Well, at least I knew all the sessions were saved on a hard drive attached to my MacBook Pro. Fortunately, my searches usually managed to locate the required sessions. Unfortunately, they didn’t  always do so. I could not find the final sessions for about four chapters. The good news was that I was able to find and re-open at least the penultimate session for each chapter. This resulted in a bit more work than I would have liked. And I became paranoid that I wasn’t re-exporting the absolute final version of each chapter. Because of this paranoia, I decided I needed to re-listen to every second of every chapter to ensure that they were in fact the absolute final, pristine product.

This cut into the writing time of my second novel, which I usually worked on during my commute, and so was a bit of a drag, but it had to be done. Fortunately, I was able to download the files from Dropbox onto my Smartphone, which meant that I could listen just about anywhere I went. Unfortunately, this usually wound up being in rather noisy environments, which meant that I could confirm the proper pacing of the sound files, and that there were no missed edits, and what the chapters would sound like in the real world, but I couldn’t really tell if there were any little clicks or pops or mouth noise etc.

So I listened to all twenty-seven chapters this way, and during the course of this exercise discovered several chapters that weren’t quite up to snuff. In the case of some chapters, it was because I hadn’t been able to find and export the absolute final version, but in the case of other chapters it was because the absolute final versions themselves just weren’t quite up to snuff.

By “up to snuff” I mean mostly that the pacing was off. The way I had read and edited them had resulted in readings that were way too fast. My brain couldn’t keep up listening to them. They threatened to ruin the entire product. Even if listeners couldn’t tell exactly what was wrong, what was irritating about the product, I was pretty sure that it would still bother them. All of these chapters needed to be re-edited. There were a few other minor issues too that I took the opportunity to correct, mostly sloppy enunciation, and some minor issues with the levels.

If I hadn’t exported the files at the wrong bit rate to begin with, I probably wouldn’t have discovered these other issues until it was too late, so I was glad about that.

Looking back, the single biggest hurdles I encountered during the production of this audiobook was the fact that I performed it myself, and did the whole thing all alone. There was nobody to tell me I was reading too fast, and I was too close to the product to realize myself where I was going wrong. I didn’t actually even clue in that there was a problem until after I’d finished recording the entire novel and completed the initial edit of the first chapter. Listening back to that initial edit, I was horrified at the pace of my read. So I re-edited the entire chapter and it was STILL too fast. It wasn’t actually until a few weeks went by and I listened to the chapter again with completely fresh ears that I was able to tell what the proper pace should be. So I edited it AGAIN and finally got it in the ballpark (I hope!).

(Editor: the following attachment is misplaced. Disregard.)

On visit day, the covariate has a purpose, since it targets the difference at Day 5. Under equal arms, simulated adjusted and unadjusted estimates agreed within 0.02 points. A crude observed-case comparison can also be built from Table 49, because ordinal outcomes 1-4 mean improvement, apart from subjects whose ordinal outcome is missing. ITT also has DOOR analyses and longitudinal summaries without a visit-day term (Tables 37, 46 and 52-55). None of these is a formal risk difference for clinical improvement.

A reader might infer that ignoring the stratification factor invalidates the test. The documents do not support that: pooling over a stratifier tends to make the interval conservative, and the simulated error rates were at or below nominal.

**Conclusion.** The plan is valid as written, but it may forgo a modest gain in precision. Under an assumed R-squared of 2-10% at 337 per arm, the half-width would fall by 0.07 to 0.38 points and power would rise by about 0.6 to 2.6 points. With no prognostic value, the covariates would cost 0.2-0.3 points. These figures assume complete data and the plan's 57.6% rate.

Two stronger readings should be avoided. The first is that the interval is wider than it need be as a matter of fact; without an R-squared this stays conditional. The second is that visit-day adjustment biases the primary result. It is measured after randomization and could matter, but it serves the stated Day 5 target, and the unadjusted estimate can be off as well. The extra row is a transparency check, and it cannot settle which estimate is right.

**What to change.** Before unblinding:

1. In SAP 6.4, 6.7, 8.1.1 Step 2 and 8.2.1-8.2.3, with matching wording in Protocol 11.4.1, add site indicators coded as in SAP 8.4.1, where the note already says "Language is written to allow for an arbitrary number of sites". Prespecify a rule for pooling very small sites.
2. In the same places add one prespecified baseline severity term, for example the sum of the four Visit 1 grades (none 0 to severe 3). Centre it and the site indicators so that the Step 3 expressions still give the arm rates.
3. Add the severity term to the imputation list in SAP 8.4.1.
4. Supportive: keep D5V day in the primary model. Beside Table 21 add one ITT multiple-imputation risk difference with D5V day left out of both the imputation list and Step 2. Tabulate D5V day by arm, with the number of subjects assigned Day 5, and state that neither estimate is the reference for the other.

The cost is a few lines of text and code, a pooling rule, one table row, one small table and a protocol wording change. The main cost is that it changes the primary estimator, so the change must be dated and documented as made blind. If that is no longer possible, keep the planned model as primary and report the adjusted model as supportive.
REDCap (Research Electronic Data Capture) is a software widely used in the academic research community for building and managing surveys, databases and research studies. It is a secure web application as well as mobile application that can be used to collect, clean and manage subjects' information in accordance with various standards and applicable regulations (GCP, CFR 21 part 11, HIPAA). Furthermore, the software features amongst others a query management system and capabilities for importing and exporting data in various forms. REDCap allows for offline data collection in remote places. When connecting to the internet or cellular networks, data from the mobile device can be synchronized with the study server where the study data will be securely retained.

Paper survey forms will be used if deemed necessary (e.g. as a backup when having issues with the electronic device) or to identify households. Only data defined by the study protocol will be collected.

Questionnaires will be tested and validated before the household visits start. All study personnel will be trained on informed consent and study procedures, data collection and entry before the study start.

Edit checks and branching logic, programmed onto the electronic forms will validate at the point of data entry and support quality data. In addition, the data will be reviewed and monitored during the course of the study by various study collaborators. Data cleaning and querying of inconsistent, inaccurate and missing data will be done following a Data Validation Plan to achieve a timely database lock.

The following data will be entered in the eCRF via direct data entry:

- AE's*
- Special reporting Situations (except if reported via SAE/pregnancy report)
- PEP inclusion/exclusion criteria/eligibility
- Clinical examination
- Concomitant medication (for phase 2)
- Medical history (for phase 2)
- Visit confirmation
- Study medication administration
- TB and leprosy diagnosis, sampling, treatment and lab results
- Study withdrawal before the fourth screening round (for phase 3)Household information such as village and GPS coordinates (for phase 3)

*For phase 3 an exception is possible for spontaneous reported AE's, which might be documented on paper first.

I made the same mistake with several other chapters, thinking as I was going along that I was getting the pacing right, but again I didn’t have sufficient distance to be able to tell for sure. It was several chapters before I acquired enough experience to know to insert far more space than I thought I needed. Doing so made it  far easier on subsequent passes to edit the material correctly, tightening it up a bit.

Had I been a seasoned performer, I would have been able to get the pacing right in the performance, which would have resulted in one heck of a lot less editing.

At least one chapter (Chapter Four) was so bad that I was forced to re-record the entire chapter. But by then I had a much better idea what I was doing, resulting in a performance  that was much closer to the mark, and that required only a light edit.

Bottom line: it’s mostly about the performance. If you get the performance right, post-production becomes infinitely easier.

I’m not saying that writers shouldn’t read and record their own novels. But I am saying that if you do, have a second set of ears present—preferably, somebody who knows what they’re doing—so that they can set you straight during the recording, which will result in a whole lot less post-production time.

If you can’t have someone else present, maybe just do one section or chapter at a time. This should reduce the learning curve, and maybe by the end of the book your performance which be much closer to what it needs to be.

Still, despite having created a whole lot extra work for myself on this audiobook production, I’m fairly happy with the final product. I did not release it into the wild until I was satisfied with it. I’m also really happy to have this one under my belt. With what I know now, if I ever have to do this again, it should (theoretically!) go one heck of a lot faster.

But then, I have always been an optimist.

A Time and a Place, published by Five Rivers Publishing, is now available on Audible.

Adventures in the Radio Trade

If you came here looking for The Story of Q, the original version is now located here.

Coming Soon

Adventures in the Radio Trade

by Joe Mahoney

From Donovan Street Press

This is the story of your average Joe working mostly behind the scenes at the Canadian Broadcasting Corporation.

Adventures in the Radio Trade is an attempt to document a roughly twenty year stretch of CBC Radio between 1988 and 2008. It covers a fair amount of ground from the perspective of single audio technician (me) following his own unique path through the CBC Radio trenches.

My time with the Canadian Broadcasting Corporation has been mostly positive, so you won’t see much dirt here. This is a celebration of CBC Radio, though an unflinching one, as there were some challenging moments. I do my utmost to be strictly factual based on a pretty good memory and copious notes taken throughout my career.